Facebook's Oversight Board on Thursday issued its first round of decisions, overturning several decisions by the company to remove posts for violating policies on hate speech, violence and other issues.
The first-ever rulings, which Facebook has said it will abide by, come in the run-up to a far more consequential decision the board will make in the weeks ahead: Whether to overturn Facebook's decision to suspend former President Donald Trump's account in the wake of the Jan. 6 riots in Washington.
The board, a group of 20 journalists, politicians and judges from around the world, was formed last year and has been tasked with passing judgment on the social media giant's handling of the most difficult content issues. It claims total independence from Facebook, and Facebook has said that the decisions it makes will be binding.
Facebook's oversight board to review suspension of Trump's accountJan. 22, 202103:49
Thursday's decisions offer a sign that the social media giant's newly formed "Supreme Court" intends to err on the side of free speech.
"For all board members, you start with the supremacy of free speech," Alan Rusbridger, one of the 20 board members and the former editor-in-chief of The Guardian, said in an interview before the decisions were made public. "Then you look at each case and say, what's the cause in this particular case why free speech should be curtailed?"
Monika Bickert, Facebook's vice president of content policy, said Thursday that the company “will implement these binding decisions in accordance with the bylaws and have already restored the content in three of the cases as mandated by the Oversight Board.”
The board's first rulings concerned five cases in which Facebook had removed posts for violating its policies. And in four out of the five cases reviewed, the board voted to overturn Facebook's original decisions. The board also called on Facebook to give users greater clarity over its policies and how it intends to enforce them.
Two of those rulings pertained to Facebook's policy on hate speech, one of which was overturned and the other upheld.
In the first case, Facebook had removed a post from a user in Myanmar who appeared to disparage Muslims as psychologically inferior. While the company decided that the post violated its policy, the board ruled that the terms used "were not derogatory or violent."
"While the post might be considered pejorative or offensive towards Muslims, it did not advocate hatred or intentionally incite any form of imminent harm," the board wrote.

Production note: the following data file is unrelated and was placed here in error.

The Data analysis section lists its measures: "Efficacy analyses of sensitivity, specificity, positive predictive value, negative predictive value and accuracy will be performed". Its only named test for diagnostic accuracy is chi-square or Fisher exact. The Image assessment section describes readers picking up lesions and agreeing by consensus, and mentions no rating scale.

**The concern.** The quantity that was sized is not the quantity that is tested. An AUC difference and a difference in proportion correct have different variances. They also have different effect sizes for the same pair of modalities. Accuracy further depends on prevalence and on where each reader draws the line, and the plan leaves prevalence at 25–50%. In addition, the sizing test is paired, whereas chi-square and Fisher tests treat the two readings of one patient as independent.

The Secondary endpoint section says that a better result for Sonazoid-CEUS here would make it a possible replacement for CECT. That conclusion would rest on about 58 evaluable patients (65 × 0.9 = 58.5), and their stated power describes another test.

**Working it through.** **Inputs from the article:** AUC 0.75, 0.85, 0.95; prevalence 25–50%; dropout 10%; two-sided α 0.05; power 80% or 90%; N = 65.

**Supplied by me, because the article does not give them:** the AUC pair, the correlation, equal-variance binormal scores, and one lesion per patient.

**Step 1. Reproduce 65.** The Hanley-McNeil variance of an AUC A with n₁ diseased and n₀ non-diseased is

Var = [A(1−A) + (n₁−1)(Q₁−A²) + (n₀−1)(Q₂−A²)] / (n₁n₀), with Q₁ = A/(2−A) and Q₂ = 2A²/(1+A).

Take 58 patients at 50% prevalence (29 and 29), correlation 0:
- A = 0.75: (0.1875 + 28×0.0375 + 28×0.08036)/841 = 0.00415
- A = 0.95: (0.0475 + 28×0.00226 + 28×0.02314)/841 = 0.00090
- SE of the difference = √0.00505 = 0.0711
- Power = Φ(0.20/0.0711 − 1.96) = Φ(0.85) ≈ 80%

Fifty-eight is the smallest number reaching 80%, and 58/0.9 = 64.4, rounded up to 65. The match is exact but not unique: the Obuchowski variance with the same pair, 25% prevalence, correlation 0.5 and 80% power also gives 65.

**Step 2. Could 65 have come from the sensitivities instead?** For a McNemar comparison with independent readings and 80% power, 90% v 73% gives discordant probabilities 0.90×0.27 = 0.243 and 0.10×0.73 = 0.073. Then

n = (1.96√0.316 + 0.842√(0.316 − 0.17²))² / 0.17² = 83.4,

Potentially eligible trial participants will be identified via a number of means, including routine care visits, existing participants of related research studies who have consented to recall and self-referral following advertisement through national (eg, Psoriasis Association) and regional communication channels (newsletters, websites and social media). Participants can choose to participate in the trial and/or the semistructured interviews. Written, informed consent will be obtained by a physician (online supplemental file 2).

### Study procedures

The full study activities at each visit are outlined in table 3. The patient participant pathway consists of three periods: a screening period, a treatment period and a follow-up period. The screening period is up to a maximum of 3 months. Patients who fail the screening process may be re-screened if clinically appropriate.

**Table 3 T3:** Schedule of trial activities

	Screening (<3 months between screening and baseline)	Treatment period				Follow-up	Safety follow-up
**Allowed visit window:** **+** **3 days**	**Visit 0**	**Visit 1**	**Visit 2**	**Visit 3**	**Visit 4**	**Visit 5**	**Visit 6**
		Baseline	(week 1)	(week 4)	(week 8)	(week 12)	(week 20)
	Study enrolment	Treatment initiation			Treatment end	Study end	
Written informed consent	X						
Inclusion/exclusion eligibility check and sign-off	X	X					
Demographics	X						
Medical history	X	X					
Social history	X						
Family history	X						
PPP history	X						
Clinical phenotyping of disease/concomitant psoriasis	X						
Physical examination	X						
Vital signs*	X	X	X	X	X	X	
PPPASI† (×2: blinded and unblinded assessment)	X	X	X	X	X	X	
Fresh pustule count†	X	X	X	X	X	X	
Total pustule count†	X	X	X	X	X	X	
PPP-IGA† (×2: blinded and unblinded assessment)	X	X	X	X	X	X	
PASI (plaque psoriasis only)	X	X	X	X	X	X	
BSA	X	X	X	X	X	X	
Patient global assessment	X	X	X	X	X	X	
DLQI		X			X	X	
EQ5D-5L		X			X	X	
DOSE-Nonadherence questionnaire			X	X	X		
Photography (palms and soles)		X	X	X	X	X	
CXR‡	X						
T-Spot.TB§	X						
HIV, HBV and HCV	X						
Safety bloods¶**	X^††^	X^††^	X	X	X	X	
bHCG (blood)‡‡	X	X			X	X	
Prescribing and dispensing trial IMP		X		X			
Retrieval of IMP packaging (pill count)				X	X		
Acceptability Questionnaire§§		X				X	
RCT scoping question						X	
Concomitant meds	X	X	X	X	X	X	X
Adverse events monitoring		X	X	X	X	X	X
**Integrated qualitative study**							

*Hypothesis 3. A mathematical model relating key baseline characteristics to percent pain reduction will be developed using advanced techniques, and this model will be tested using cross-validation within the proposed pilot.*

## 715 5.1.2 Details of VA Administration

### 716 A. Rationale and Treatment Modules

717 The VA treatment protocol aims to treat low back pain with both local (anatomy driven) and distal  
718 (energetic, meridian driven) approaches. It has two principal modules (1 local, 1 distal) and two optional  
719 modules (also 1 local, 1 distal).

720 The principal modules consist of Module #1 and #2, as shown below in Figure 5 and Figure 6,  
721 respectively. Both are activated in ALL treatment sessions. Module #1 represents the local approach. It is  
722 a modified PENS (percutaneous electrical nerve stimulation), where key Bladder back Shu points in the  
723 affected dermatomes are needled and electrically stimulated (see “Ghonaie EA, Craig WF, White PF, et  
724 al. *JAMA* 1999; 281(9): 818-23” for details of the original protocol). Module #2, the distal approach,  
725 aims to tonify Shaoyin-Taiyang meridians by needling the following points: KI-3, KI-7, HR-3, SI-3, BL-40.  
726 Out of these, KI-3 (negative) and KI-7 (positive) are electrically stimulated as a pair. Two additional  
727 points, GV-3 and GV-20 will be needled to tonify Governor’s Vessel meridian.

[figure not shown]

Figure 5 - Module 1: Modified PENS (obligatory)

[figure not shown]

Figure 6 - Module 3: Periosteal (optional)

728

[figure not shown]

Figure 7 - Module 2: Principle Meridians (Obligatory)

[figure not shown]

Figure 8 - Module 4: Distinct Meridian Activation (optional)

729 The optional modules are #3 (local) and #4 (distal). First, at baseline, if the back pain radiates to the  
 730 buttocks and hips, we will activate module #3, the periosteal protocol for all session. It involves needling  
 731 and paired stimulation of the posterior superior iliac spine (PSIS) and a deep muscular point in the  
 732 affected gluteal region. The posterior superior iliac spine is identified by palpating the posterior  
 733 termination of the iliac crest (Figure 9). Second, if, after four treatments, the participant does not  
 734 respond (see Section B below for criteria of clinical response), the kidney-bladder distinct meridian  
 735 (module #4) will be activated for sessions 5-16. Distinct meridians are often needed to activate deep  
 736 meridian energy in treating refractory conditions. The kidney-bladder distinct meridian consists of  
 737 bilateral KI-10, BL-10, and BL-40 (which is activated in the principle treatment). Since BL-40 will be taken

In the second case, a user posted a term to describe Azerbaijanis that Facebook interpreted as a slur. The board similarly ruled that "the context in which the term was used makes clear it was meant to dehumanize its target," and upheld Facebook's decision.
The third case pertained to nudity: The board overturned Facebook’s decision to remove an Instagram post from a user in Brazil intended to raise awareness about breast cancer. The post included five photographs that showed women’s nipples, which the board declared permissible in light of Facebook’s own policy exception for “breast cancer awareness.”
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The fourth case pertained to violence: One user quoted Joseph Goebbels, the Nazi propagandist who is on Facebook’s list of “dangerous individuals.” Facebook policy states that quotes attributed to such individuals are an expression of support for that individual unless otherwise stated. But the board said the quote “did not support the Nazi party’s ideology or the regime’s acts of hate and violence.”
The fifth and final case pertained to misinformation: Facebook had removed a post from a user in France that falsely claimed a cure for Covid-19 existed and criticized the French government for failing to make it available. Facebook said the post could lead people to ignore health guidance or attempt to self-medicate.
The board, considering the context of the user's post, argued that the user was “opposing a governmental policy and aimed to change that policy,” and that his post would not lead people to self-medicate since the combination of those medicines was not available without a prescription.